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Trick-riding team does daring stunts at Pendleton Round-Up

September 13, 2018

PENDLETON, Ore. (AP) — Haley Ganzel stretched her arms out, leaned forward and arched her head back. She looked for all the world like Kate Winslet posing on the ship’s prow in “Titanic.”

Ganzel, however, struck the pose atop a galloping horse. The trick rider stayed steady for much of the length of the Pendleton Round-Up Arena before pulling back and sitting in the saddle.

Ganzel and her partner Lindy Nealy Lica, known as the Cowgirl Sweethearts, were doing some practice runs prior to four days of performing at the Pendleton Round-Up. The stands, empty at the moment, would soon fill with thousands of rodeo fans.

A day in the office for these two includes daredevil moves such as the Indian hideaway (where the rider hangs off to the side parallel to the horse), the hippodrome (that “Titanic” move) and the Cossack death drag (the rider hangs off the saddle, dragging a hand on the ground). As a finale, each rides two horses simultaneously. It’s called Roman riding, where a standing rider has one foot on each horse. The two riders and four horses weave in and out, jump through fire and straddle fiery torches in a blend of showmanship and athleticism.

Ganzel, 23, learned trick riding early on at her family’s Oklahoma ranch. Her uncle, Shawn Brackett, was a trick rider who performed five times at the National Finals Rodeo as a specialty act. In addition, Ganzel’s father rode bulls and her grandfather was a bronc rider.

“I’ve been on the back of a horse since I was born,” she said.

Her mom and dad weren’t happy when they noticed little Haley trying to copy her uncle’s moves on the sly at age four. When she wouldn’t stop, her parents started her on formal lessons. Ganzel performed in her first rodeo at age 5 and first professional rodeo at 6.

Lica, who grew up in Illinois and now lives in Indiana, had a slightly different route. She decided to learn trick riding after attending numerous rodeos with her rodeo announcer father.

“I saw trick riders perform and thought it was the coolest thing in the world,” Lica said.

The 26-year-old credits years of gymnastics and lessons from a trick rider who lived nearby for helping her become proficient at the sport.

The two trick riders met at a rodeo where Ganzel, then 10, was set to perform. Lica’s dad was going to announce the rodeo and Lica, 13, had accompanied him.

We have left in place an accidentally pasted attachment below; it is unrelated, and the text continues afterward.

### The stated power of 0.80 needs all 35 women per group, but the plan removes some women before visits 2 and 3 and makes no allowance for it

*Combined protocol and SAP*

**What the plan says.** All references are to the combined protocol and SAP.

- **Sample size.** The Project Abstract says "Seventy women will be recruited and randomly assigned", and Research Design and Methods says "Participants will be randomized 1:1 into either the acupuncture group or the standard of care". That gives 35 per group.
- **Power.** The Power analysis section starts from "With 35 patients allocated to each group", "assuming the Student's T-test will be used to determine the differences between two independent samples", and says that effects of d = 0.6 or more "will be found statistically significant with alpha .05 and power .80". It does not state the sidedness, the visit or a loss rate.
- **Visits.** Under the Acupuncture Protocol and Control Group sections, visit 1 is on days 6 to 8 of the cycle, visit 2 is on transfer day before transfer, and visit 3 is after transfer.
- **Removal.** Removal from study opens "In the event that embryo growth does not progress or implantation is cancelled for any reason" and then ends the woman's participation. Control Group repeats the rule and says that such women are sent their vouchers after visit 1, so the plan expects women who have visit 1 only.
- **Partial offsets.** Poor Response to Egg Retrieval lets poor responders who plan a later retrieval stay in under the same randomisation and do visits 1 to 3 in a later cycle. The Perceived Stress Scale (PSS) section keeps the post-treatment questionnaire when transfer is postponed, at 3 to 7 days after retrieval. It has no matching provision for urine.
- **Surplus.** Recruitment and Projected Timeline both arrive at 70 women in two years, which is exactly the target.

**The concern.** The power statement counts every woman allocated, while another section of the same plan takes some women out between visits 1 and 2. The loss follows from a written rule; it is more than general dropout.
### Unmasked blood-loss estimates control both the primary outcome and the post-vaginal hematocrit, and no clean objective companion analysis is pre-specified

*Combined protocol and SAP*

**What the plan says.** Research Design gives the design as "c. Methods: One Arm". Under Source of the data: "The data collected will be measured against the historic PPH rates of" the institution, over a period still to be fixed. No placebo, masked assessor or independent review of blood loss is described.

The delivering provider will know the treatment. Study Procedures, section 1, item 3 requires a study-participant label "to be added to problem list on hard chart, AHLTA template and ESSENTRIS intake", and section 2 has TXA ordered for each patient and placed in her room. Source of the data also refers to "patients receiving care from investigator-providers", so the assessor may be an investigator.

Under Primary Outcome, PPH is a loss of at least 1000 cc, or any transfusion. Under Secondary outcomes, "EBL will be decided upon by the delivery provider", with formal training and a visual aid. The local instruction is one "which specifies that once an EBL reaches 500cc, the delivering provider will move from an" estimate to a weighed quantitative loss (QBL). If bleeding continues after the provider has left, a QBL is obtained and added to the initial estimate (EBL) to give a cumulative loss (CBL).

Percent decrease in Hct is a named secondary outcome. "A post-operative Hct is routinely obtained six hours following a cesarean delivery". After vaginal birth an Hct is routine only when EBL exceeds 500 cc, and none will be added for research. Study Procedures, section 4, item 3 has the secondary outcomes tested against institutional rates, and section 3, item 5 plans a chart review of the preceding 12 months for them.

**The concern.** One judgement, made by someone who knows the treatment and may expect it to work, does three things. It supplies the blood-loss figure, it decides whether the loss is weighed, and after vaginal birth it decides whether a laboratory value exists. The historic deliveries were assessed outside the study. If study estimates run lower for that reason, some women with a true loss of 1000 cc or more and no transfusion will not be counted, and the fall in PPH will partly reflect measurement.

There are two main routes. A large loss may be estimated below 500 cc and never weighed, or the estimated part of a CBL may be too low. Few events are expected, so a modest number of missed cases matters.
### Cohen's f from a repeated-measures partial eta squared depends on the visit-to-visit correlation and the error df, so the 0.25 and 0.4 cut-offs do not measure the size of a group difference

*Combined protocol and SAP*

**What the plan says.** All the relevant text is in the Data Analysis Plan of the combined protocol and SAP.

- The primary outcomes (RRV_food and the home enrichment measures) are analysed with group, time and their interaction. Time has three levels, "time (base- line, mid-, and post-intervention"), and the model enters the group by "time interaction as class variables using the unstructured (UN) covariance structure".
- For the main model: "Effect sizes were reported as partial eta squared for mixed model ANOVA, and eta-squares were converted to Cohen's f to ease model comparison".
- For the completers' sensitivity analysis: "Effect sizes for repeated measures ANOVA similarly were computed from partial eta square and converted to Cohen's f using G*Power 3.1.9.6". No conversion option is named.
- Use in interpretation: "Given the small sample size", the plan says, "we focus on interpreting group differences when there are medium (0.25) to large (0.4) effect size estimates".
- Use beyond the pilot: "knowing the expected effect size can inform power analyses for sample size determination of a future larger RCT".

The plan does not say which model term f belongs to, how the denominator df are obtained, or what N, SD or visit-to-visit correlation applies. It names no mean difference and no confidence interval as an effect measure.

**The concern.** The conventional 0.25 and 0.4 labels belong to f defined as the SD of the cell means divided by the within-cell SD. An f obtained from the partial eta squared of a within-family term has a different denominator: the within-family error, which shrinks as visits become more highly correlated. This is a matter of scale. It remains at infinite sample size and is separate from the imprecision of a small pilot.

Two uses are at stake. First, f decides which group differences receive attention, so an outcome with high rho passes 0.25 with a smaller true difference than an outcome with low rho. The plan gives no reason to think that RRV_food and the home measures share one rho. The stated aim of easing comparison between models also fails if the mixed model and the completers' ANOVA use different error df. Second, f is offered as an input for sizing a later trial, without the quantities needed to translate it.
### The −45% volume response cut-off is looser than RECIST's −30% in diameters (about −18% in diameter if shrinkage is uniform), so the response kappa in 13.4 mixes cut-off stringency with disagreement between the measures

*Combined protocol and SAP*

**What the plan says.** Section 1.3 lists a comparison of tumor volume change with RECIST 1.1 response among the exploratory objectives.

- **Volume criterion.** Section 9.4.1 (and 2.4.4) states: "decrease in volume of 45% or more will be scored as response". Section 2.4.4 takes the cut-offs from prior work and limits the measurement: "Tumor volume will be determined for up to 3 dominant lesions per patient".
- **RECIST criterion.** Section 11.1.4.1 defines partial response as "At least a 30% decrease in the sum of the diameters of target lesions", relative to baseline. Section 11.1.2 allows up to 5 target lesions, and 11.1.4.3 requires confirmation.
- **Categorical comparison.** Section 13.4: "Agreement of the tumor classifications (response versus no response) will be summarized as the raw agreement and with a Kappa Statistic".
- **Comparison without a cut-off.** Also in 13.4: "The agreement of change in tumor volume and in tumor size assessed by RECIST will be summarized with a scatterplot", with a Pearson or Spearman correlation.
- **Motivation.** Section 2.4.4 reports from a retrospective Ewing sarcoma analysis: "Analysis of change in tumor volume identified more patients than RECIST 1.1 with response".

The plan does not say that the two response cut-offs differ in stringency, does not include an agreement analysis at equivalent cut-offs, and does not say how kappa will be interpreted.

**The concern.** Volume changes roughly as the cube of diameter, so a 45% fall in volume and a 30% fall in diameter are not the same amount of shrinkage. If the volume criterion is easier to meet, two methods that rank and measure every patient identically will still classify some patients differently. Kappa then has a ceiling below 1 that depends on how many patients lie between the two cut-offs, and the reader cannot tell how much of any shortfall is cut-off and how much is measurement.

“When we got there,” Ganzel said, “Lindy was practicing in the arena. We asked her if she wanted to trick ride with us that night.”

She accepted, the two girls realized they had chemistry and the rest, Ganzel said, is history.

Special equipment gives the riders increased stability and versatility.

“Trick riding saddles are reinforced,” Lica said. “They’ve got different straps and handholds.”

Lica’s father, Tom Nealey, built her saddle. Ganzel’s saddle was built by her significant other, professional bull rider Shane Proctor.

Ganzel brought five horses to Pendleton, including her two Roman riding horses, Jiminy and Cricket. One of the other three, a black-and-white paint horse named Sadie, will perform for the final time. An injury has kept her on the sidelines in recent days.

“The vet gave me the okay to use her in Pendleton,” Ganzel said. “This is her first performance in a few years and her very last. After this week, she will be officially retired.”

Lica has her two buckskins, Colt 45 and Remington. The women let each of the horses get the feel of the Round-Up Arena earlier this week.

“Our horses have to adjust to every place we go,” said Lica.

Each arena varies, Ganzel said, “but this place is really different. It’s bigger and there’s grass in the middle.”

Ganzel said she came through Pendleton a few weeks ago, eyeballed the arena and took a ride there. She called Lica with the report and they developed a plan. Neither seemed worried.

“Horses adapt,” Lica said. “It’s just ‘point me in the right direction, Mom.’”

Ganzel and Lica know their profession can be dangerous, but spend little time thinking about it.

“It’s like riding a bike most of the time,” Ganzel said,

But the older they get, they admitted, the scarier it is to try new things, and sometimes things go awry. Last year, Ganzel broke her wrist and cracked her spine. Lica tore her ACL and her meniscus.

“Last year was rough for us,” Lica said.

Ganzel said her father forced her to consider the dangers of trick riding when she was just 7. He sat his daughter down and asked straight out if she thought trick riding was worth dying for.

“I was 7,” she said. “I didn’t really know how to answer that. He gave me a week to think about it. I decided it was.” She broke off.

“I still have to ask myself that question at times,” she said. “I sit back and think about what I was asked at age 7.”

They don’t dwell too much on the risks, though, instead concentrating on why they love this crazy thing called trick riding.

“It is all adrenaline,” Lica said. “You have to have trust that you have practiced hard and your horses and you know your job, so whatever happens you are prepared. That calms your nerves, then after that, the rush that comes from the crowd roaring when you enter the arena makes you feel invincible.”

“It makes my heart happy,” Ganzel said. “It gives me a peaceful feeling even though it’s nerve-racking. It’s what we absolutely love to do.”


Information from: East Oregonian, http://www.eastoregonian.com

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